Mizai was one of “my dream” restaurants to dine at in Japan and thankfully it became a reality in early October last year. Believe it or not, I scheduled our trip to Japan around this restaurant. Getting a reservation at Mizai was known to be really challenging, but the restaurant is ‘fair’ – you won’t need any introduction from regulars; you could even reserve it more than 4 months in advance. The restaurant is not big: only about a dozen or so chairs at the counter + a small private room. It also served one seat per night; this should explain the difficulties to secure a seat here, even among people who’ve been living in Kyoto and its vicinity.
Writing a (detailed) review of Mizai is very difficult for me. First, taking pictures of the food were strictly prohibited. Second, both chefs and his staffs hardly spoke any English; master chef Hitoshi Ishihara explained his ‘abundant’ cuisine in Japanese (not easy to keep track that much food). Lastly, I was not “lucky” this time to meet locals who could speak decent English. Therefore, the writing was mainly based on my knowledge from the past experience with Japanese cuisine. Despite this challenge, I truly enjoyed my meal here: top quality ingredients, excellent execution, beautiful presentation, thoughtful sequence and passionate chef.
Unlike most other kaiseki restaurants in Japan, the meal at this traditional tea house started together at 6 PM. 15 min prior to this, all guests were present, put at the waiting room in 2 pairs (welcomed with hot towel and tea), and then each ‘couple’ was escorted to their seats. Following the tradition of cha kaiseki, before the first course arrived, the chef poured flower-based sake (aperitif) to every diner. The “tasting menu” had 9-10 courses. I will not dive into each one of them. The one common topic that everybody would often talk about when dine here recently was lots of food (sometimes unnecessary) and lacks ‘perfection’. They probably referred to 2 courses: the seasonal sashimi (mukozuke) as well as small appetizers (hassun).
Normally, one will eat 2-3 different kinds of raw fish/seafood with 2 small slices each (tasting portion). On the contrary, Hitoshi Ishihara would present two ‘giant’ & beautiful china bowls containing lavish fish, condiments and sauce. As far as I can remember, each person was given 7 fish varieties (a total of 14 slices in a la carte portion), a few sauces including tai liver as well as some garnishes such as naga imo, wasabi, daikon etc. The more food you serve, the more “mistakes” you will likely make. While not everything was flawless, most of the fishes were superb – I particularly lithe the aji and shima aji. The sumi ika, tai and maguro were about as good as the ones served at top sushi-ya. The tuna is coming from a whole fish weighed around 105 kg. The good but not so extraordinary item was engawa. My wife and I liked this course a lot and it’s only a second course.
Just as we think the sashimi’s presentation was truly elaborate, the hassun course was even more extravagant. Unlike Kitcho, except for the autumn leaves and food’s ‘holders’, the array of small courses didn’t have any decorative ‘tools’. In my notes, I reckoned there were more than 10 varieties of appetizers. They were of high quality ingredients and meticulously executed especially the ikura (with rice) and braised tako were nearly as delicious as the ones I had at Yoshitake. Again, many of the items served were multiple pieces. The pleasure was the ability to take a small byte here and there to experience different kinds of flavor, texture, and temperature. This whole pleasant experience for this course was simply greater than the sum of its parts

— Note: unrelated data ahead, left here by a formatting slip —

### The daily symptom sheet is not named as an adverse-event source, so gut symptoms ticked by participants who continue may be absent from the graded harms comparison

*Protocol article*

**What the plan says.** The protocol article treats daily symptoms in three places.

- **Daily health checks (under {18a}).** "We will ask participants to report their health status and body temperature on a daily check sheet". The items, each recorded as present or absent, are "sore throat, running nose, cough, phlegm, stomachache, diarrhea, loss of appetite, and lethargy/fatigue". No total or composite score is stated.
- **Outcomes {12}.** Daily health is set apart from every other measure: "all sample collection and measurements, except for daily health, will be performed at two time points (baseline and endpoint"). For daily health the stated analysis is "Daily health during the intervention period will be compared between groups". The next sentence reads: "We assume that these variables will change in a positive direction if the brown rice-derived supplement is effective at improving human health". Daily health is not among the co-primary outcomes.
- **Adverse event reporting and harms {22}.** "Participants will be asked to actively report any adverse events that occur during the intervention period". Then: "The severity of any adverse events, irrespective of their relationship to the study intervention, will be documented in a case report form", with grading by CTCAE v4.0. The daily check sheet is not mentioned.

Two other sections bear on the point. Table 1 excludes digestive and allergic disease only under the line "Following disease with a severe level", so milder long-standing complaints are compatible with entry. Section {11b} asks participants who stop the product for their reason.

The rest of the dishes were served in a proper tasting portion. The gohan part was quite ‘modest’ and I only ate a small portion of it – though you’re welcome to eat as much as you wish. Mizai prepared Yuto, a bowl containing very fine white rice with cereal/browned rice in a clear broth, with some crunchy pickles. I think the tasting portions of other courses were nicely balanced the feast from sashimi and hassun. Lastly, another dish with lots of items was the “fruit salad” with champagne jelly. The selection was indeed plenty (approximately a dozen) and Mizai was the 2nd restaurant I visited in Japan that served ‘pawpaw’. The fruit quality was comparable to the fruits served at Arashiyama Kitcho. I was not sure who “followed” who in general between Ishihara-san and Tokuoka-san given I had fantastic meal in both places; in fact my best meal in Kyoto took place in these 2 temples of Japanese haute cuisines.
I will not deny that the portion was indeed a lot by Japan’s kaiseki standard. However, I observed that all diners except two executives next to me were unable to ‘clean up’ everything on time (the restaurant allowed some dishes from sashimi/hassun course on the tray while they’re savoring the next dishes) – but I would ‘blame’ it on the alcohol since they consumed sake as well as 2 bottles of French wines throughout the dinner. The service was responsive, pleasant and efficient. Mizai was following the ‘old-school’ kappo kaiseki standard: all the staffs were male. The dining room was clean with the dazzling counter made of an exotic lacquered wood. Given the quality and quantity of food combined with high level of cooking and hospitality, the price that Mizai charged was not unreasonable. Warning: according to Chef Ishihara, he intended to introduce and serve more Kyoto ingredients in the future aka “prepare” for even more food when dining here. No doubt, my meal here was a 3-star by Michelin standard (97 pts); only the likes of Kyo Aji or Matsukawa can ‘beat’ this place
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